Are you a fan of poetry? I mean, really, who is a “fan” of this form of written expression, other than those who teach its recognized, notable practitioners, and widely scattered followers of this art form among the general public? Now we have poetry “slams” and “spoken word” events, inviting one and all to jump in and verbalize their poems using the most important aspect of such performance: non-verbal communication. That is, the use of the voice and body to enhance the well chosen words that fashion their feelings first given life on a page, be it paper or digital form.

Studies have shown that the take-away from interpersonal communication–that is, the emotional quality of what is being spoken–derives not so much from the words themselves but what did the speaker look and sound like as the words came forth from their mouths. If you simply read off a piece of paper (or follow from a teleprompter) and are a”flat-liner”, giving next to no vocal or physical variety, speaking without much energy, variety or sense of involvement with your story, then the listener is invited to tune you out, which they likely will–and should–do. Those studies peg the percent of impact that measures the received emotional honesty, sincerity, competency, knowledge and trustworthiness of a speaker at 93% non-verbal and a mere 7% verbal. Thus, as with the cliched it’s not you, it’s me assessment of a messy relationship that is about to to fizz away like a dissolving Alka Seltzer tablet in water, it needs to be wrapped effectively in that non-verbal packaging if its going to come across as heartfelt, rather that a flaccid, facile attempt at respectfully walking away from him or her.

Spoken word or slam poetry events can be an effective means of connecting the visceral component of human experience to a listening audience, but I, personally, prefer to have the poem on a page, and let my eyeballs send that poem to my brain and let that neuro-transmission possibly find its way to my heart. It could fall flat or resonate. As for self-professed poets, as one of the greatest modern voices to shape into words what can come to life before one’s eyes, poet/ novelist Charles Bukowski once said There are a lot of poems, but very little of it is poetry.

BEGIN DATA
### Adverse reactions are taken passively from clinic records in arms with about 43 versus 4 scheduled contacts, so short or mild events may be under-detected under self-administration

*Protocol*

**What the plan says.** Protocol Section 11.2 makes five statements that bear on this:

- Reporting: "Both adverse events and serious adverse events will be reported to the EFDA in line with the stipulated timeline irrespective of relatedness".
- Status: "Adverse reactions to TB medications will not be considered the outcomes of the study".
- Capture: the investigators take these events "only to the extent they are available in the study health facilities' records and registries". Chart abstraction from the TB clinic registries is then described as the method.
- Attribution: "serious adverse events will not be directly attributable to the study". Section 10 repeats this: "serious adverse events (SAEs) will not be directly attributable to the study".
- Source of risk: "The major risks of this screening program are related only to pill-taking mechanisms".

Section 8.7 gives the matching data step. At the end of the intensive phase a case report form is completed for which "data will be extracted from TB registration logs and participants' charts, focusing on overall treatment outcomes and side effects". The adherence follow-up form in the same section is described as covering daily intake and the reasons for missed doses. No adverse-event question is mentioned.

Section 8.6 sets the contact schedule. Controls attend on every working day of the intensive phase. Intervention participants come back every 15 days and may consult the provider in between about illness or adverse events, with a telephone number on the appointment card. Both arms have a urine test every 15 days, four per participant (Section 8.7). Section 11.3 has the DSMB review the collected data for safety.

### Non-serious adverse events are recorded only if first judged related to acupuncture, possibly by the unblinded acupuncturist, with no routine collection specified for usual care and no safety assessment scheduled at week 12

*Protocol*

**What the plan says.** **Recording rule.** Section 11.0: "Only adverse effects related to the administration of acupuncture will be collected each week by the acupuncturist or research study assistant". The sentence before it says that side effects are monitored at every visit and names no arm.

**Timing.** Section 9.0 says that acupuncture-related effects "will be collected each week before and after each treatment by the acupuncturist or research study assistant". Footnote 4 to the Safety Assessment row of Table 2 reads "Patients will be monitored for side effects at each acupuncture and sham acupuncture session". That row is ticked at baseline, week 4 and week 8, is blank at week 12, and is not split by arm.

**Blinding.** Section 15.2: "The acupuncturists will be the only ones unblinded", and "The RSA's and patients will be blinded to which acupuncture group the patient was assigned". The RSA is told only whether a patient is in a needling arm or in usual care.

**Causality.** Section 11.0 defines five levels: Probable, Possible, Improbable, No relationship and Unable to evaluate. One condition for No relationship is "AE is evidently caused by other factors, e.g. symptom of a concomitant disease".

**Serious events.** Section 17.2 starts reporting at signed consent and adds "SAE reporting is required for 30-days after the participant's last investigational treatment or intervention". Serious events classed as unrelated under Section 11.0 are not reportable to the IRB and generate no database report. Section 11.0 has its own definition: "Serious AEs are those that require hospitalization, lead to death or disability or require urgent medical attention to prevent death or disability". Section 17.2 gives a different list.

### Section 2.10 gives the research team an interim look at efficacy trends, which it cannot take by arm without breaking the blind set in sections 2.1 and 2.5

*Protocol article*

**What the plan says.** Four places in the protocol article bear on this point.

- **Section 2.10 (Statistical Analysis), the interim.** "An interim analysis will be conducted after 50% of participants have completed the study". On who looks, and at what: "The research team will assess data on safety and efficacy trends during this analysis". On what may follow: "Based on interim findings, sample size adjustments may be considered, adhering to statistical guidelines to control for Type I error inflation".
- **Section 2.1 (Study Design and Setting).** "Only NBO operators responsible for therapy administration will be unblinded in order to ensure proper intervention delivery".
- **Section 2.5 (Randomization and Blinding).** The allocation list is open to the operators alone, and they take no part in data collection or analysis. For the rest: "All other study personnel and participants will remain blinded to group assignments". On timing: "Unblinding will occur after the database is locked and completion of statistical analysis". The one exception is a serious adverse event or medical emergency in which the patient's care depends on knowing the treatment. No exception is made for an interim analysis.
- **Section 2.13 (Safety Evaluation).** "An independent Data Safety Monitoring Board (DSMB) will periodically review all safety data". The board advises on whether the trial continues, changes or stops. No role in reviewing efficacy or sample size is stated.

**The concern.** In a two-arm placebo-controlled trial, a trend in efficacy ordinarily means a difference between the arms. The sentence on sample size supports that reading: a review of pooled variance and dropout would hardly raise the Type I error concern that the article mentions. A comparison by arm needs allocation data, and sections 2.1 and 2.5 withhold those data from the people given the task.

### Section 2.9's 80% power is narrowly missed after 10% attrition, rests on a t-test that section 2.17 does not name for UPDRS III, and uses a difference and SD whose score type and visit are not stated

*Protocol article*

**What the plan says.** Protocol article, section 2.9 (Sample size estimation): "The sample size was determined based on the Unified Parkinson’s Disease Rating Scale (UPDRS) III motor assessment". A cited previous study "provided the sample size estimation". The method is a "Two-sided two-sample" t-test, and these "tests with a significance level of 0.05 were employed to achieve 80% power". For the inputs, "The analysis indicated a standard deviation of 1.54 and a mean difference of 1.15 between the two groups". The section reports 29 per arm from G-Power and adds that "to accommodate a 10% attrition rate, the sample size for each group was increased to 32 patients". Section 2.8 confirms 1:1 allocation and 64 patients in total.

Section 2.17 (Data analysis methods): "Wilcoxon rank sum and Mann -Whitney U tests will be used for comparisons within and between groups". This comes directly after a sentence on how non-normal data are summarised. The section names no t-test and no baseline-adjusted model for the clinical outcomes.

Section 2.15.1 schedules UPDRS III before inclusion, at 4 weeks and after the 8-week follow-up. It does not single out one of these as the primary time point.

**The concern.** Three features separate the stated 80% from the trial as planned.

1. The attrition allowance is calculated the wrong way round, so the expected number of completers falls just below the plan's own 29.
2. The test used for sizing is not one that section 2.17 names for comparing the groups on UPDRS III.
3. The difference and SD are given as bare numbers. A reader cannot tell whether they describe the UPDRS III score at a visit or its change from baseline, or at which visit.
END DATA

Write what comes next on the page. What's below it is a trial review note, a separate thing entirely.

Here’s one I came across recently. I can’t imagine it being part of a slam or other performance based rendering. It’s imagery, in my estimation, is 100% in its wording. What “performance” of it could further make its message more meaningful?:

I sit up late, dumb as a cow, which is to say

somewhat conscious with thirst and hunger,

an eye for the new moon and the morning’s

long walk to the water tank.

Everywhere around me the birds are waiting for the light.

In this world of dreams, don’t let the clock cut your life in pieces.

Jim Harrison

Does that example of the written word do anything for you? I hope so. It is both a poem and poetry. There’s a vast difference between those two terms although many think they are interchangeable. They are not.

About jharrin4

mass communication/speech instructor at College of DuPage and Triton College in suburban Chicago. Army veteran of the Viet Nam era.
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2 Responses to Poetics

  1. What a beautiful meditation on poetry, how it’s delivered and what it offers. Stunning selection, too.

    Liked by 1 person

  2. “Does that example of the written word do anything for you? I hope so.”

    Well written article BUT, I don’t enjoy poetry.
    I’d like to think that when I listen to some speaker that I hear what they are saying and THAT has meaning for me. I hope I’m not influenced by the emotional quality of what has been said but the truth.

    Liked by 1 person

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